Douglas is now recorded by the Commonwealth War Graves Commission as being buried in Heath Cemetery, Harbonnieres:

Commonwealth War Graves Commission

Harbonnieres was captured by French troops in the summer of 1916. It was retaken by the Germans on 27 April 1918, and regained by the Australian Corps on 8 August 1918. Heath Cemetery, so called from the wide expanse of open country on which it stands, was made after the Armistice, next to a French Military Cemetery, now removed. Graves were brought into it from the battlefields between Bray and Harbonnieres and from other burial grounds in the area…

– Commonwealth War Graves Commission, Heath Cemetery, Harbonnieres.

It looks a peaceful place now. It’s a shame that Douglas’ family couldn’t see what I am seeing now so easily on the internet.

World War I medals for an ordinary soldier

I have previously written about the service file Douglas James Stewart (1899-1918), downloaded from the National Archives of Australia’s website. The file is 61 pages long, and I was unable to do it justice in a single post.

Douglas died on 8th August 1918. In 1920 his father James Simpson Stewart apparently had a question for the Department of Defence:

Memorandum 6 Feb 1920

NAA: Base Records Office Australian Imperial Force; B2455, First Australian Imperial Force Personnel Dossiers. 1914-1920; 3013311, Stewart Douglas James : SERN 3718. Memorandum dated 6 Feb 1920.

What medals was Douglas entitled to? A copy of the answer is on the file:

NAA: Base Records Office Australian Imperial Force; B2455, First Australian Imperial Force Personnel Dossiers. 1914-1920; 3013311, Stewart Douglas James : SERN 3718. Reply to J.S. Simpson dated 13 Feb 1920.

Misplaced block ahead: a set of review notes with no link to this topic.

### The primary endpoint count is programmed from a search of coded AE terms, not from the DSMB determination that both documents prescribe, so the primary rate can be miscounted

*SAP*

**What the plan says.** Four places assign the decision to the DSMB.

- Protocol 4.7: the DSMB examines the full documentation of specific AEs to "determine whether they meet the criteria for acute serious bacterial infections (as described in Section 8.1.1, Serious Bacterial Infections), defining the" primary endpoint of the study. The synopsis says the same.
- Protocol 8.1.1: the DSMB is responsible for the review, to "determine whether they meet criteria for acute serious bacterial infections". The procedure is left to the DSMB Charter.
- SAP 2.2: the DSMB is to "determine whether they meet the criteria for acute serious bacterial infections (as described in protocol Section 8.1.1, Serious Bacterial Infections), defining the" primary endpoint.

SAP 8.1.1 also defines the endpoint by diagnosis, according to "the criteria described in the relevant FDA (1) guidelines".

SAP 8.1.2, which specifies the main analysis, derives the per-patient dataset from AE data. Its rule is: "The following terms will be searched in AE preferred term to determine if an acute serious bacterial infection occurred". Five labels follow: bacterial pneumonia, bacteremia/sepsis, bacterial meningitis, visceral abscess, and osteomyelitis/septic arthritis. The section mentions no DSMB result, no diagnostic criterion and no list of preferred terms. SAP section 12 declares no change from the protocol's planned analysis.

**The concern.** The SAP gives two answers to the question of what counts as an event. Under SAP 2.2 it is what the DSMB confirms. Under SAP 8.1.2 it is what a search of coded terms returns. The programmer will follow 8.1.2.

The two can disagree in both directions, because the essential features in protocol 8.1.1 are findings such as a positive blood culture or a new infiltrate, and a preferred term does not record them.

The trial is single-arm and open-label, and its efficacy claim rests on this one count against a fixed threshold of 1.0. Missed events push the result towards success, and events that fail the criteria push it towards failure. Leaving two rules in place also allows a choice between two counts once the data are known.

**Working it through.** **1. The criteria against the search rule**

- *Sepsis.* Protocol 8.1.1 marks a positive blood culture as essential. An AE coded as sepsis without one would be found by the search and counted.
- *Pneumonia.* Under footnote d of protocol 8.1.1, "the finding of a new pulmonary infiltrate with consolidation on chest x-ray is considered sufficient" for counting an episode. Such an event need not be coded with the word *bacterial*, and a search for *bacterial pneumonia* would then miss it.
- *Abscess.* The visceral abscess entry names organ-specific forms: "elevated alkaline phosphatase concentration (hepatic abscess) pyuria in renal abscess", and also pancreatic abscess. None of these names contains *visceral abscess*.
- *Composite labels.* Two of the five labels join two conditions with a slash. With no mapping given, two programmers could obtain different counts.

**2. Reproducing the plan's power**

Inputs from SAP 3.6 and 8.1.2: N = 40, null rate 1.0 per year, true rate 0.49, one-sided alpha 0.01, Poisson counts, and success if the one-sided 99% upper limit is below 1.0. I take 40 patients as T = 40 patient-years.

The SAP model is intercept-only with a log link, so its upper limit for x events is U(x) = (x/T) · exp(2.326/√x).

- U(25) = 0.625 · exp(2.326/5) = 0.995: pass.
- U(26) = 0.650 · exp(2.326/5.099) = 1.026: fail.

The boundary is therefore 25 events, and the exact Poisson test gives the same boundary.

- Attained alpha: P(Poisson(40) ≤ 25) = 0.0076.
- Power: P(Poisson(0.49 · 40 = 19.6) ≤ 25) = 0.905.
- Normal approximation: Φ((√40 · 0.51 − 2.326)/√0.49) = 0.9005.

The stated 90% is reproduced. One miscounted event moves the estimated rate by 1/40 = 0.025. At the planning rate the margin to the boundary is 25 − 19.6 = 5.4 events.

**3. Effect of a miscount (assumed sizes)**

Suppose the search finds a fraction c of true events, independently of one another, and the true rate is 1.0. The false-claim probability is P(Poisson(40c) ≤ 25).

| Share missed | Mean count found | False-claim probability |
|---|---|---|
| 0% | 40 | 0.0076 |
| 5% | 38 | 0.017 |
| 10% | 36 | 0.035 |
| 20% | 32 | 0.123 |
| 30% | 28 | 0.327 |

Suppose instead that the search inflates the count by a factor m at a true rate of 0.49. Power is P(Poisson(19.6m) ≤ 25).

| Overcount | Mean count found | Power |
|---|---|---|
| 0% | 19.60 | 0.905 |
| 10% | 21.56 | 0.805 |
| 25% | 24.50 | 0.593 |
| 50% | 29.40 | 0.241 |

The Victory Medal and the General Service Medal. The Victory Medal, at least was sent a couple of years later, and James signed and returned the acknowledgement of receipt:

NAA: Base Records Office Australian Imperial Force; B2455, First Australian Imperial Force Personnel Dossiers. 1914-1920; 3013311, Stewart Douglas James : SERN 3718. Receipt for Victory Medal.

James had also been sent the Memorial Plaque six months earlier:

NAA: Base Records Office Australian Imperial Force; B2455, First Australian Imperial Force Personnel Dossiers. 1914-1920; 3013311, Stewart Douglas James : SERN 3718. Receipt for Memorial Plaque..

James had a couple of questions after it had arrived:

NAA: Base Records Office Australian Imperial Force; B2455, First Australian Imperial Force Personnel Dossiers. 1914-1920; 3013311, Stewart Douglas James : SERN 3718. Letter from J.S. Stewart re Memorial Plaque.

In the reply he was told that the correct dates of the Great War were 1914-1918, and the plaque’s materials and emblems were described in detail:

NAA: Base Records Office Australian Imperial Force; B2455, First Australian Imperial Force Personnel Dossiers. 1914-1920; 3013311, Stewart Douglas James : SERN 3718. Replay to J.S. Stewart dated 5 Dec 1922.

The service record shows all of the medals and plaques Douglas was issued:

NAA: Base Records Office Australian Imperial Force; B2455, First Australian Imperial Force Personnel Dossiers. 1914-1920; 3013311, Stewart Douglas James : SERN 3718.